VMware and Microsoft have been providing many alternatives to host VMs at no charge and if you are a newcomer to virtual machines it may be a good idea to reflect on the benefits of each product before installing it.
It seems VMware was actually first to provide these virtualization systems and now offers its systems at no charge as well, but Microsoft has joined the party and offers some strong alternatives.
Hyper-V is a main competitor and challenges VMware because it allows for more reliable hot backups to be taken using Microsoft's Volume Shadow Service. So if you are a professional and want to run VMs without interruption, Microsoft may be the answer for you.
Beginners who want to play with Linux, Microsoft made a home version called Virtual PC which works under XP and above and can be installed from Microsoft's Download Center.
Virtual PC doesn't impress with as many features, but it allows users who run Windows 7 to start their ancient utilities directly on their desktop. You actually view your old app inside a Windows 7 window, as if it is running on your own PC! Those who are used to relying on remote desktop or VNC to see their VM's desktop are very happy about this new feature, but it is only available under Windows 7.
Virtual PC is outdated from today's perspective. Virtual Server is somewhat more advanced and provides a website for admins to create and monitor multiple VMs concurrently. It also gives you a 64-bit emulation, which isn't available Microsoft Virtual PC.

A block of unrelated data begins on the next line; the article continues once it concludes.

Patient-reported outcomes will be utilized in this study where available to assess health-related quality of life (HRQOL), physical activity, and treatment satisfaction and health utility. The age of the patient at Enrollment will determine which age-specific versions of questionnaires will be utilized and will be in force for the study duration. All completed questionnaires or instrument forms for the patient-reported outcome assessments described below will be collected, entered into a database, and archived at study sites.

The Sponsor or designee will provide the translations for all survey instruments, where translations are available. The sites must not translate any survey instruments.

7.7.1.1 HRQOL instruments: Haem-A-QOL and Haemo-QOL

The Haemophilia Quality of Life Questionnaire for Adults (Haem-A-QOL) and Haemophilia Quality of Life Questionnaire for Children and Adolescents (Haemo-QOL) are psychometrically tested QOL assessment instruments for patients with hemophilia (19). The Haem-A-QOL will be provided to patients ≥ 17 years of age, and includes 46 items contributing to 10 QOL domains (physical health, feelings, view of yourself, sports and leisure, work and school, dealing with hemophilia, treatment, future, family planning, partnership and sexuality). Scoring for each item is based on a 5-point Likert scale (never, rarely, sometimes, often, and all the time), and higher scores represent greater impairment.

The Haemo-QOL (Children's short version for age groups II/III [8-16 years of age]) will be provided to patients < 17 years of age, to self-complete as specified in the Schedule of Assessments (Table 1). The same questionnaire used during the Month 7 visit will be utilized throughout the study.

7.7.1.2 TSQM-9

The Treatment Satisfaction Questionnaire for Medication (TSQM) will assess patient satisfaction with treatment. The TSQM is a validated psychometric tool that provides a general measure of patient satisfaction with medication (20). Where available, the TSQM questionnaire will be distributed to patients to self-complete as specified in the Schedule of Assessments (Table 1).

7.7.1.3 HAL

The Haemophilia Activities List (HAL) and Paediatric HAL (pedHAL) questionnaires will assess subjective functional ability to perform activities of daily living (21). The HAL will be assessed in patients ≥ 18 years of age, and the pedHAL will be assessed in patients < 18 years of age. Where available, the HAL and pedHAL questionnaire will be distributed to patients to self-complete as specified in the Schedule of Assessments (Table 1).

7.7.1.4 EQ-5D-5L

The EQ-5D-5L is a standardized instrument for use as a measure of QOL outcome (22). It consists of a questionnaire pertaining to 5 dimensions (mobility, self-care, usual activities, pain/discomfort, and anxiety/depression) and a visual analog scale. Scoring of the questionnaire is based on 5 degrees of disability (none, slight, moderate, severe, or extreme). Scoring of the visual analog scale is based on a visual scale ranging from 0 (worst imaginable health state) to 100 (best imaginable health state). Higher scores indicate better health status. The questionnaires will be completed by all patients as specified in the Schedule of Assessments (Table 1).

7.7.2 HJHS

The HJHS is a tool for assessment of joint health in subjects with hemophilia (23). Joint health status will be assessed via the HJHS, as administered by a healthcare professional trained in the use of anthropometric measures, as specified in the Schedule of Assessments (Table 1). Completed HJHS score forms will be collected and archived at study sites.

A shortcoming of virtual PC and Virtual Server is their single CPU core limitation. Previously VMware was ahead of the game and already had technology to utilize all CPU cores and processors.
In the meantime, Microsoft has advanced its own VM kernel to compete with VMware and now also has this feature built-in Hyper-V Server.
Unlike all other systems, in Hyper-V you can install a VM exclusively to a physical drive and skip VHD files altogether. For that reason there is no need to have these sluggish VHD files anymore if you don't want to. Think about how much faster the VM can access the hard drive using direct RAW disk operations!
Raw disk access is a major speed factor and needs to be chosen when you have either many VMs on one server or very data-intensive VMs.
It is true that Hyper-V is capable but it has a problem as well: it must be installed on Windows Server 2008 or the cheap variant Hyper-V Server 2008. The latter is free of charge but you need to put it on a partition of its own.
VMware, is the most flexible of most virtualization solutions and runs on all OSes. It isn't as good with backups and it's UI is rather slow. Backup software are available for these two platforms.
So, if you want power go for VMware; if you want plug-and-play go for Virtual PC; Virtual Server is OK for medium performance, and VMware's main competitor is basically Hyper-V.